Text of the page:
Albania Transport: Your Ultimate Guide to Getting Around Albania
Last Updated on September 12, 2022
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Finding information about public transportation in Albania online is a long and gruelling task and you will find virtually no information.
To save you time and headache here’s a complete guide on how to get around Albania and to show you that Albania travel isn’t that bad!
When travelling Albania, you will have to learn to trust the Albania transport system. It might seem daunting, but it’s the best way of getting around in Albania without a car.
There are timetables for the public transport in Albania, but quite often they are wrong or have been changed. But they will come – eventually!
There’s no rail system or trains in Albania, so if you are planning on getting around Albania without a car it’s all about furgons, buses and hitchhiking!
And that is why I have put together this guide on Albania transport and how to travel in Albania if you don’t have a car.
📚 P.S. Grab access to my Travelling Albania Guide to get a comprehensive insight into more places to visit in Albania (including secret spots that are not recommended in the usual guides!)
If this method of Albania transportation seems daunting – or you want to do a mix of public transport and car hire in Albania – read my full post on how to hire a car in Albania.
Table of Contents
This is the most popular way of travelling around Albania. Furgons are essentially minibuses that are privately-owned and not licensed.
If you want a truly Albanian experience, a furgon is the most unique Albania transport option.
Sometimes they have a timetable, sometimes they don’t. They will usually travel to smaller villages and also more popular routes like from Saranda to Gijrokastёr and Berat.
The furgon is usually crammed with a lot of people in so in the high season, it can be a little cramped, but this is usually my preferred transport choice.
They will drop you off at any point along the way, you just have to let them know.
I had an interesting/wonderful experience on a furgon that was going from Saranda to Berat.
When we stopped halfway for a break we ended up drinking multiple rakis (the local alcohol) and got extremely drunk within the 15-minute stop.
We ended up dancing and making a complete fool of ourselves (or in other words, having a lot of fun) with the entire bus.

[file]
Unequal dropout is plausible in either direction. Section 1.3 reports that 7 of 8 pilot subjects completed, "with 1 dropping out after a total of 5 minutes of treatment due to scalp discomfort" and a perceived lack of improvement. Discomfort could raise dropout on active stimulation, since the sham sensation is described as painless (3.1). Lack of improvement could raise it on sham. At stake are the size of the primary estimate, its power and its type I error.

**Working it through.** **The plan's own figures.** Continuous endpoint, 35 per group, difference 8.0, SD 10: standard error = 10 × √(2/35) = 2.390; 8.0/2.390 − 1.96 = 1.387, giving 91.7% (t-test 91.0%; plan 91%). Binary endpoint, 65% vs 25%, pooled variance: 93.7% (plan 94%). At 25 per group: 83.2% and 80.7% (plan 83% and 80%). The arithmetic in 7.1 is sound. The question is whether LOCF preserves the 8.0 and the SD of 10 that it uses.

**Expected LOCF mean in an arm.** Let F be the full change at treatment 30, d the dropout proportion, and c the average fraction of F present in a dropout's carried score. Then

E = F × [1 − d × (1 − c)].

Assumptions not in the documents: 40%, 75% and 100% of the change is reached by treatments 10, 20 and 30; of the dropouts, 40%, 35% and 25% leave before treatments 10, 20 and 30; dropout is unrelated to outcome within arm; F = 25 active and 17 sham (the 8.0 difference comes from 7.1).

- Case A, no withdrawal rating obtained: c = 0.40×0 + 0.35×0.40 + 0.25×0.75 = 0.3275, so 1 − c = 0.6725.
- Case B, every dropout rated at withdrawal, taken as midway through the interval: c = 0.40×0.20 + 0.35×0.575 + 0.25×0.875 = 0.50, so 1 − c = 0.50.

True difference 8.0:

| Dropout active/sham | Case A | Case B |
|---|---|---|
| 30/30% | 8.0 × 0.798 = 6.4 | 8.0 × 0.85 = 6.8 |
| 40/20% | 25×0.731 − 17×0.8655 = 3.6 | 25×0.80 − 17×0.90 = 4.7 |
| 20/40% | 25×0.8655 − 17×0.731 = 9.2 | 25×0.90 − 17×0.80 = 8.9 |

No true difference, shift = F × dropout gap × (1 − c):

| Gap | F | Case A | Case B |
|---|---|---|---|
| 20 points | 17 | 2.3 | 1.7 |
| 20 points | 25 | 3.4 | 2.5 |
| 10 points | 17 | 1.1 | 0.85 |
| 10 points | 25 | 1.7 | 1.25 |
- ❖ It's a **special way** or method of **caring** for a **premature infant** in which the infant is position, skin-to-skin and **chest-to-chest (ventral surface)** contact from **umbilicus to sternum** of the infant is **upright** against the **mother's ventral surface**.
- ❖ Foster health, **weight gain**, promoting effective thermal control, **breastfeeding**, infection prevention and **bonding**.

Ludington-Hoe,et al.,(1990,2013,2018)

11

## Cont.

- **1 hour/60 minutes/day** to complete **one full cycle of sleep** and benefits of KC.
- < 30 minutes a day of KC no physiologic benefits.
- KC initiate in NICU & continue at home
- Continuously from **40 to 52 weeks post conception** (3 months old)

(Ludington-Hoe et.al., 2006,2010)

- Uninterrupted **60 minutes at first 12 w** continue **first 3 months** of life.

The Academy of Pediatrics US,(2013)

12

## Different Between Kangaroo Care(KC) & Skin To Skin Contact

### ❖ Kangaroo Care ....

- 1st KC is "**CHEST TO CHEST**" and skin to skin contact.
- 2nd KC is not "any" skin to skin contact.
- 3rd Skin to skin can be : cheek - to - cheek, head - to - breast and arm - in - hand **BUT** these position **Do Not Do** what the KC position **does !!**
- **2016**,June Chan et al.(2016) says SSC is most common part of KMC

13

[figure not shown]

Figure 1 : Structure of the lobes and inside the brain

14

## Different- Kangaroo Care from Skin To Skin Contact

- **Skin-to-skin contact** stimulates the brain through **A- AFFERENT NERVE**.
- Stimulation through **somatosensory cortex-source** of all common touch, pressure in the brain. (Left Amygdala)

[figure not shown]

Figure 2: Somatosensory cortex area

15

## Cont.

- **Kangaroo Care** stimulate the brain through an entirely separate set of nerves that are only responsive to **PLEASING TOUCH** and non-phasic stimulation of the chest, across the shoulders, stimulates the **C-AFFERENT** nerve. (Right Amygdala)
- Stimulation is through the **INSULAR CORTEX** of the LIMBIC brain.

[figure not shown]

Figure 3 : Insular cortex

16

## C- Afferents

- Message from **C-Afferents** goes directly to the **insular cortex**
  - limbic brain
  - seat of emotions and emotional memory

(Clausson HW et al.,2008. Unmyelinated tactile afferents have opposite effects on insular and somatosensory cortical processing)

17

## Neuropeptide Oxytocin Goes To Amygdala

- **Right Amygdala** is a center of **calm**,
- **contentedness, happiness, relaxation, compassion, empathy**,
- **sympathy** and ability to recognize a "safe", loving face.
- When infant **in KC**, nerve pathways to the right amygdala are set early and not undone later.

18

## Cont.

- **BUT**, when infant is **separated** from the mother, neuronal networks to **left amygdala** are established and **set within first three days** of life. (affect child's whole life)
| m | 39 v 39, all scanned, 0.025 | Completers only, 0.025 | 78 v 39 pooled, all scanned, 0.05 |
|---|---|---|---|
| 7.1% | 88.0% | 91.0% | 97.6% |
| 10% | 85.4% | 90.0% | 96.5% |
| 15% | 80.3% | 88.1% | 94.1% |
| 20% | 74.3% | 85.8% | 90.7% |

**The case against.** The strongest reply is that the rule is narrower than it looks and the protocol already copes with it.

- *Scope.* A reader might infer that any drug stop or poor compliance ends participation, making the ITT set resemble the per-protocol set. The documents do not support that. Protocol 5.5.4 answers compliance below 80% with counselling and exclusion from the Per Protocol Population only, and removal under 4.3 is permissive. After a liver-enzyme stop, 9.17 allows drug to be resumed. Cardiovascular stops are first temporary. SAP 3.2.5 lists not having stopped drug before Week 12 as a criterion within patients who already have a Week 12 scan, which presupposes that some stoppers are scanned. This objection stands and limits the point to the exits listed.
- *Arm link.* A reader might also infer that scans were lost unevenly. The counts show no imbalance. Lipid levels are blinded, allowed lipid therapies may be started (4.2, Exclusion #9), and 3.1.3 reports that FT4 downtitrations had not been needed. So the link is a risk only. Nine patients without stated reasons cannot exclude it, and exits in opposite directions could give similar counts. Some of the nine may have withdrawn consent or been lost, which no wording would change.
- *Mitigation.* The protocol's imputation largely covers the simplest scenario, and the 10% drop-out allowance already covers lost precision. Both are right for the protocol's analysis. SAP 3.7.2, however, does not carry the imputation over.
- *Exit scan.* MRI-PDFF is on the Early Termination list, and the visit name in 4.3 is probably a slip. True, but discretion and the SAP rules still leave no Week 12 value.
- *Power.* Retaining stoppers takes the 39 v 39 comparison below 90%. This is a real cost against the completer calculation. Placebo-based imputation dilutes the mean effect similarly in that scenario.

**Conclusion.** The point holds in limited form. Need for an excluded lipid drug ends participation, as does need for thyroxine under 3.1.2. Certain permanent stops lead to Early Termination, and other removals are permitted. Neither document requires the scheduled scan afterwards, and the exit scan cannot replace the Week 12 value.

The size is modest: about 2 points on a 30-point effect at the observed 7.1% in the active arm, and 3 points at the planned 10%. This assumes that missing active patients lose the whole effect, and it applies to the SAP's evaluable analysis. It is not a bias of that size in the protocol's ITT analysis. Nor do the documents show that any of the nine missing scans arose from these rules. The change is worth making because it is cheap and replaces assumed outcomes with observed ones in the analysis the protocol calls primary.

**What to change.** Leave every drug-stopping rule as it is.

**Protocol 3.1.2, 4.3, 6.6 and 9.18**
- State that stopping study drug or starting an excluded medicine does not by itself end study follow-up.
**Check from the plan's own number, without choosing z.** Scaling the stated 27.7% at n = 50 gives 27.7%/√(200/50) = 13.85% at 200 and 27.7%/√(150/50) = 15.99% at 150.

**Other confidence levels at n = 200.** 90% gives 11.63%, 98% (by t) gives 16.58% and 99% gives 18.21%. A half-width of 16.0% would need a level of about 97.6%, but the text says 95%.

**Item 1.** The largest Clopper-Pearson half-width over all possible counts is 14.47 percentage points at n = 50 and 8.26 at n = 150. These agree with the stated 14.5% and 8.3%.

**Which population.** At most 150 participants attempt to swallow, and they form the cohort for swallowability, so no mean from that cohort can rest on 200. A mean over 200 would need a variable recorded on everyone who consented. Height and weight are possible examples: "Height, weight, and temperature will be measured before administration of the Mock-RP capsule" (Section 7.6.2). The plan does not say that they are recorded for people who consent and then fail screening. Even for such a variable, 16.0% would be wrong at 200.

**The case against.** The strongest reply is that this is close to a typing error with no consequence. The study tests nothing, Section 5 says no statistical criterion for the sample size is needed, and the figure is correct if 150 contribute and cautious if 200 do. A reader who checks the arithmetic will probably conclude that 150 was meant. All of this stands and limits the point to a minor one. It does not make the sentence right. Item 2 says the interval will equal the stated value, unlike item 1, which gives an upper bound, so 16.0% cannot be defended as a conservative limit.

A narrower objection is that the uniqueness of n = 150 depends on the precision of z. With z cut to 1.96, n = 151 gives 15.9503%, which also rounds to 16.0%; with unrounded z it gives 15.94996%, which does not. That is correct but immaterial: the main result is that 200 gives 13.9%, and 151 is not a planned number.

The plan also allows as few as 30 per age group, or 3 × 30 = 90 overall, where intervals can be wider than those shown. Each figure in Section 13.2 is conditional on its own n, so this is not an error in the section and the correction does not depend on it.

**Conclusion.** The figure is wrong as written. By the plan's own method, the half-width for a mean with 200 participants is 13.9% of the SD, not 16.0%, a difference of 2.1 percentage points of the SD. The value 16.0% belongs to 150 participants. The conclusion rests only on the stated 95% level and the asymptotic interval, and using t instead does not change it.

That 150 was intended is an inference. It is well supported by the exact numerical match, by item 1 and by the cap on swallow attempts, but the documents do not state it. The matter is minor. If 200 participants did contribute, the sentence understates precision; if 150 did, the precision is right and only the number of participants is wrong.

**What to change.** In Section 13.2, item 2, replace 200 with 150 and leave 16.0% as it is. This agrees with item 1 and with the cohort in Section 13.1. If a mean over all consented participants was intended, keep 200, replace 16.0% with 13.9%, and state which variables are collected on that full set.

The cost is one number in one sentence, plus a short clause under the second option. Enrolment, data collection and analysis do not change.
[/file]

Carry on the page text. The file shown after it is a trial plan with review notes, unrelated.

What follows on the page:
It made the rest of the trip fly by. Furgons are definitely more intimate than big coaches!
They can take some getting use to, but I think Furgons are definitely the best way to get around Albania – and the most fun!
The good thing about furgons is you can flag one down and they will usually stop for you and let you on if it’s not full.
So, if hitchhiking fails then you always have that as a backup option as long as you’re not in the middle of nowhere.
In terms of the timetables there are some but most of the time they change. The best option is to ask a local as they always seem to know everything about transport.
Most likely the bus driver will probably be a relation or friend!
If you are wanting information about furgons and buses leaving Saranda then read my ultimate Saranda guide where I list a rough schedule.
Buses in Albania run for more popular and longer routes like for example from Saranda to Tirana. They also have rough timetables.
Be prepared to share any bus in Albania with car motors, washing machines, and other household essentials.
Usually, the buses are a delivery service as well. You can do the same as with the furgons and tell the driver where you want to get off, they will usually stop.
The buses in Albania will sometimes stop for hitchhikers too if they aren’t full.
If you are planning to travel Albania by bus, I have a whole post on the Albania bus timetables for the most popular routes.
IMPORTANT: Only use my Albania bus schedule post as a guide. The Albania bus routes and times are more of a guideline. You should ALWAYS double-check the day before you plan to leave by going to the bus station and getting your ticket and/or asking your accommodation supplier.
Bus + furgon stations
In each city, there’s either a bus station or a bus road/s. Albania’s bus stations are a lot less official than you think and most of the time it’s just a carpark with a whole lot of buses.